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So, Im building a map for DMP2018, and when I tested it with PrBoom, I noticed some random HOMs where they're not supposed to be.

This only happens with PrBoom. I tested with GlBoom and GZDoom and everything is fine.

 

HOM.png.f8438a645cabc1e0d87315a15a98a71c.png

 

All linedefs has textures, so I dont know why this happens.

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Posted (edited)

GL ports render levels differently than ports using software renderers, hiding some problems, and amplifying others. Perhaps try another engine with a software renderer, and see what happens.

 

As to reasons you see HOM: Are all sectors closed? Could there be a line with the wrong sector number in your room's walls? Have you tried to rebuild the map with a different node builder? Again, GL ports typically rebuild nodes on map load, using a very different process than the normal map build. So, rebuilding standard nodes may help software renderers, but not affect GL renderers.

 

Also, try to cut and paste the offending area into a new map, and see what happens: The problem may become revealed. But, if the problem persists in the small new map, you can submit that map to the forums without revealing your new map, and the experts here can find what's wrong.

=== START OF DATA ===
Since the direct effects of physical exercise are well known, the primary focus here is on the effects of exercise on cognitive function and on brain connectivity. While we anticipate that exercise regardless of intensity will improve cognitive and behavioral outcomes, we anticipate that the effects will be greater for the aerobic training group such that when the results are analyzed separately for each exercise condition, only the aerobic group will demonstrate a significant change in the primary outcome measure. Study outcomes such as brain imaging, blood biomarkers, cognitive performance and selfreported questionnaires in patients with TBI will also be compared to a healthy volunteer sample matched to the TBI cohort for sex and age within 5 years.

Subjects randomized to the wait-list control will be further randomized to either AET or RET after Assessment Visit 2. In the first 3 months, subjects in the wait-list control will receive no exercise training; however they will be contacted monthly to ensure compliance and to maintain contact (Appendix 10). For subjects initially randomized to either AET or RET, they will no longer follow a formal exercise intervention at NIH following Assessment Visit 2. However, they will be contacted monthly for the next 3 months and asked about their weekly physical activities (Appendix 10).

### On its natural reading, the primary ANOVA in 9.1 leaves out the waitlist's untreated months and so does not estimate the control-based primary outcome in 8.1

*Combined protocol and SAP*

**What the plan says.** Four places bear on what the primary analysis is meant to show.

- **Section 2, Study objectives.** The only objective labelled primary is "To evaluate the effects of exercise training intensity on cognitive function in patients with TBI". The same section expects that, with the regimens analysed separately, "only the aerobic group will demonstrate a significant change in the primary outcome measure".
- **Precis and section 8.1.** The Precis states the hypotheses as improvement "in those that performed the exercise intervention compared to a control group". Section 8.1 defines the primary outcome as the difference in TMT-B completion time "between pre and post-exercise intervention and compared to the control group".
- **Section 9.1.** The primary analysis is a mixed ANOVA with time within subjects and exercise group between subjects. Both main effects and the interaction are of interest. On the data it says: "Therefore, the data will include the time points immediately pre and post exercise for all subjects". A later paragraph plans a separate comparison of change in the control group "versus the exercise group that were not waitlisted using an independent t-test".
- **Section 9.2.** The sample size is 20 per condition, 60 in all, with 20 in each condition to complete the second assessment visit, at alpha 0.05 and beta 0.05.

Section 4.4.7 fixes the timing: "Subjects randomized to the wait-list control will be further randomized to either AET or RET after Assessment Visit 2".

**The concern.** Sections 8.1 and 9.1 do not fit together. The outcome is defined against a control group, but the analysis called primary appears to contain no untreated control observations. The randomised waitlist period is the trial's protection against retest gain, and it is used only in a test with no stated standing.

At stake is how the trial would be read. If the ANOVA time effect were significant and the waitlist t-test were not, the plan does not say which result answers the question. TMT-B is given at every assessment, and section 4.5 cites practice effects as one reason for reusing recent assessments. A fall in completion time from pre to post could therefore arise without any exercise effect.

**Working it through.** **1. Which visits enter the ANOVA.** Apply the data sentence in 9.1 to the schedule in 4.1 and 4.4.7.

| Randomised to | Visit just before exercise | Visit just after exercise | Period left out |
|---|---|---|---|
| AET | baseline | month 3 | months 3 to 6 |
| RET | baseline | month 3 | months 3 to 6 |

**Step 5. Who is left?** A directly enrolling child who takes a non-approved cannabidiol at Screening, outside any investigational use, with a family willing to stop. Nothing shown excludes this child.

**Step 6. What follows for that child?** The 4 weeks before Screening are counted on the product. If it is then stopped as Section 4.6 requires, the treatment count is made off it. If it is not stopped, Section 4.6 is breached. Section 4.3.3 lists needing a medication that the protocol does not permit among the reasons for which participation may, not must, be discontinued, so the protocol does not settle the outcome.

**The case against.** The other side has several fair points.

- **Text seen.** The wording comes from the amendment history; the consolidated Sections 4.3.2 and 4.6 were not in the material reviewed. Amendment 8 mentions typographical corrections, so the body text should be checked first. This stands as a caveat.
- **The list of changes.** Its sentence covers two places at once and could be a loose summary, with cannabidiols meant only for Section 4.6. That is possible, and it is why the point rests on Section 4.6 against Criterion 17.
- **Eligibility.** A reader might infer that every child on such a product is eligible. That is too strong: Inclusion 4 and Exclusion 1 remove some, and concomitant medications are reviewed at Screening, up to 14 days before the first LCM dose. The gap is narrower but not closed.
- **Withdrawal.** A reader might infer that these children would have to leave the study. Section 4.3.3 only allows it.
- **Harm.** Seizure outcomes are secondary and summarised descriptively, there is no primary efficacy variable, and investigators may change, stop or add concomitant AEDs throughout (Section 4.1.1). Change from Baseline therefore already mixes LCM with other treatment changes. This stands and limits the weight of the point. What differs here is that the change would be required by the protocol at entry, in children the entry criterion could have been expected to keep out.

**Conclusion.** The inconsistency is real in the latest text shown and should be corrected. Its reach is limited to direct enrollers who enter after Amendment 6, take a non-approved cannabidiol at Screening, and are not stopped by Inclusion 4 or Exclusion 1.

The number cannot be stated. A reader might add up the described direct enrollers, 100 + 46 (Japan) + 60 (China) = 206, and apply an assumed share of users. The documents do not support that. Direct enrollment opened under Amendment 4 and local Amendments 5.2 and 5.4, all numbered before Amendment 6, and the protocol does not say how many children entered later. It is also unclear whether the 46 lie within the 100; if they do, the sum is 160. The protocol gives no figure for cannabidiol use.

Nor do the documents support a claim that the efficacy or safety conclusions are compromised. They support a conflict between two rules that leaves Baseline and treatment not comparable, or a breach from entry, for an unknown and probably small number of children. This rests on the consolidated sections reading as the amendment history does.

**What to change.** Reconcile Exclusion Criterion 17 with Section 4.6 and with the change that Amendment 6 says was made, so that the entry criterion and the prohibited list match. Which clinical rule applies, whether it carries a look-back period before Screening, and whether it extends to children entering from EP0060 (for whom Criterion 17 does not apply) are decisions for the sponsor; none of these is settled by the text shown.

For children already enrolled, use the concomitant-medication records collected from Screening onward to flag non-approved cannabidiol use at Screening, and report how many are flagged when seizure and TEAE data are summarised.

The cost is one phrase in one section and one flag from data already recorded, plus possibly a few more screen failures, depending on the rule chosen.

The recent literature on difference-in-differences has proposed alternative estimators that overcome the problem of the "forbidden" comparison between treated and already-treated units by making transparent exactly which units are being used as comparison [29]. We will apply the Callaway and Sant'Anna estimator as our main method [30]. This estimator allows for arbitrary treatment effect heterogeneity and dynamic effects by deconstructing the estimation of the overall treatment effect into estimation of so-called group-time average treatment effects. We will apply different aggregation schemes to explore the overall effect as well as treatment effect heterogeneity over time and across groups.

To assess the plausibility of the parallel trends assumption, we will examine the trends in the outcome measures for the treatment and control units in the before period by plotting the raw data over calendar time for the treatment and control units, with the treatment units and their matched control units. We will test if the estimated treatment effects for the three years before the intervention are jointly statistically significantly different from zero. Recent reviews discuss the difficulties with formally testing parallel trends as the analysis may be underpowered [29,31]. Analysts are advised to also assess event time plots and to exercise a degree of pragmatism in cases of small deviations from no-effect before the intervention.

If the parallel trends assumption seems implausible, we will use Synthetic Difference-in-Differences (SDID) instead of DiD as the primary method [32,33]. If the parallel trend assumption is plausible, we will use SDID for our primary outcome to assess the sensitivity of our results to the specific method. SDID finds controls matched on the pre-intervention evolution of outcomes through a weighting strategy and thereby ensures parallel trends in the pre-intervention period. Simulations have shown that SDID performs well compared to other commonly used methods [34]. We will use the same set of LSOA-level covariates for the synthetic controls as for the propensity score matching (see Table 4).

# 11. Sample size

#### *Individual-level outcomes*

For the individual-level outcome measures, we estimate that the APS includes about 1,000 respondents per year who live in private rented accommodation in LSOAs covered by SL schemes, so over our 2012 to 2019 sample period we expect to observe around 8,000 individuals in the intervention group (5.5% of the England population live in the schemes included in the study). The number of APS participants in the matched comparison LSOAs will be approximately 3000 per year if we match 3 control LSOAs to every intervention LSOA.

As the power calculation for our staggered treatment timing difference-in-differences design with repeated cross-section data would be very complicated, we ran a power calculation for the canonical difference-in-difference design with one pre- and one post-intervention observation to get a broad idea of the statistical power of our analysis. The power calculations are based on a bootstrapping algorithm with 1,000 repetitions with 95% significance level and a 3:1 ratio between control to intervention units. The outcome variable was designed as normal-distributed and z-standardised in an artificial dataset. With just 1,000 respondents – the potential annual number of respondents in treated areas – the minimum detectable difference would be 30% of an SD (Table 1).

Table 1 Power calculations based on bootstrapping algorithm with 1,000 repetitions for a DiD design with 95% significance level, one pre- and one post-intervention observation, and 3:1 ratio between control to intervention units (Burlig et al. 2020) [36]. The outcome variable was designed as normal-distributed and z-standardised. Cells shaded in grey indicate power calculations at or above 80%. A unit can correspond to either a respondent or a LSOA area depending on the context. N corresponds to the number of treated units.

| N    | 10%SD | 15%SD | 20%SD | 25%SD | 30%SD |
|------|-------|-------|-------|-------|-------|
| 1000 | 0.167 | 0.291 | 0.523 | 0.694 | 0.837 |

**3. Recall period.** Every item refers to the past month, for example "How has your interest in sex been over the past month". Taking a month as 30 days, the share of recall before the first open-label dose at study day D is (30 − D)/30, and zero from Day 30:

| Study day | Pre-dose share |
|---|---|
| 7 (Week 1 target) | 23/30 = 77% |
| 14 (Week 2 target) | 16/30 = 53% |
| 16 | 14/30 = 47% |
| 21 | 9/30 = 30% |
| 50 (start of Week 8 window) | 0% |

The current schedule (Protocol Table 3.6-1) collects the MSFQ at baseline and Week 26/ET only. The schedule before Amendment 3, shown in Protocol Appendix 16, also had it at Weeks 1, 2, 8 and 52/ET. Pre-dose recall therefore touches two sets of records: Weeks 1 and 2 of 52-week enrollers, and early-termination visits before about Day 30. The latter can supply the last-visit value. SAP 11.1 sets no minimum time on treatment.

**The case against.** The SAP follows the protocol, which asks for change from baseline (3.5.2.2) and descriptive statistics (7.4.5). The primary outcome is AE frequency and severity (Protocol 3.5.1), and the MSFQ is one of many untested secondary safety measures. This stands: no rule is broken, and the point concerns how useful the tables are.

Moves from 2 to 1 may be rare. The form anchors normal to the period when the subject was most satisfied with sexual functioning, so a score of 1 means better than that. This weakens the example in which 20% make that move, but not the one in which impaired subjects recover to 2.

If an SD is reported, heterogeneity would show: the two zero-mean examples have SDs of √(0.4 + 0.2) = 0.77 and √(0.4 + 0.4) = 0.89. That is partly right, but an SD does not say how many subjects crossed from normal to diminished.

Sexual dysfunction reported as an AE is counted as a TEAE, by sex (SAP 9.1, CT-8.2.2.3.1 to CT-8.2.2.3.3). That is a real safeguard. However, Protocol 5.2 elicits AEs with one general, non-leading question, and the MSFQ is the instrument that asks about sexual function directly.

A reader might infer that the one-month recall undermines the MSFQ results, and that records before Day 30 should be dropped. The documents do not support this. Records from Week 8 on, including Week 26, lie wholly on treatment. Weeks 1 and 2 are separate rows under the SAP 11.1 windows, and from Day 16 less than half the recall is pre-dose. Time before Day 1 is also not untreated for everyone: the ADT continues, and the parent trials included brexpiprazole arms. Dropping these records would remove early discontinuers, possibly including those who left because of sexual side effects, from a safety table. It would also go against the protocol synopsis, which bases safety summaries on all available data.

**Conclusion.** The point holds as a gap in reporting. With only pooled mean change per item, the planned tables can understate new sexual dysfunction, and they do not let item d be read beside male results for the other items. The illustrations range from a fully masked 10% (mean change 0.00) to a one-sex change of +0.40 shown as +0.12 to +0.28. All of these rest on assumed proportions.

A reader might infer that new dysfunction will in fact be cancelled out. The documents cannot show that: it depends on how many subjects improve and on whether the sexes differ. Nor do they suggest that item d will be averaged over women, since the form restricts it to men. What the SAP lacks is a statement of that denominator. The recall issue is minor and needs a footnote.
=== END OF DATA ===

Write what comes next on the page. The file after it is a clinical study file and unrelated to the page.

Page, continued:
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Posted (edited)

@kb1 I'll try that tomorrow, thanks for replying!

 

 

EDIT:

I copy-pasted the area into another map and in the new map there's no problem.

The problem persists in the original map.

Edited by DanielAlexander

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Not sure if you've fixed it yet but when you copy n' pasted it into a new map, the issue might have fixed its self when the vertices snapped to grid.

Check your original map, zoom in and make sure your lines and vertices in the given area are all closed/connected as needed. ~ then run your node builder.   

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Posted (edited)
On 7/20/2018 at 10:11 PM, DanielAlexander said:

@kb1 I'll try that tomorrow, thanks for replying!

 

 

EDIT:

I copy-pasted the area into another map and in the new map there's no problem.

The problem persists in the original map.

Try to cut and paste the area from the test back to the original map.

 

EDIT: 2018/07/27:

@DanielAlexander So, did you try this last test, and did it work (Or did you figure it out anyway?). Cut and Paste often has a 'cleansing' effect on connections between what was and was not cut. Placing it into an intermediate map forces such connections to be severed from both maps, so it can be pasted back without any dangling references. In theory :) This is true of many programs, so it's worth a shot.

 

Please let me know if it works. Good luck.

Edited by kb1

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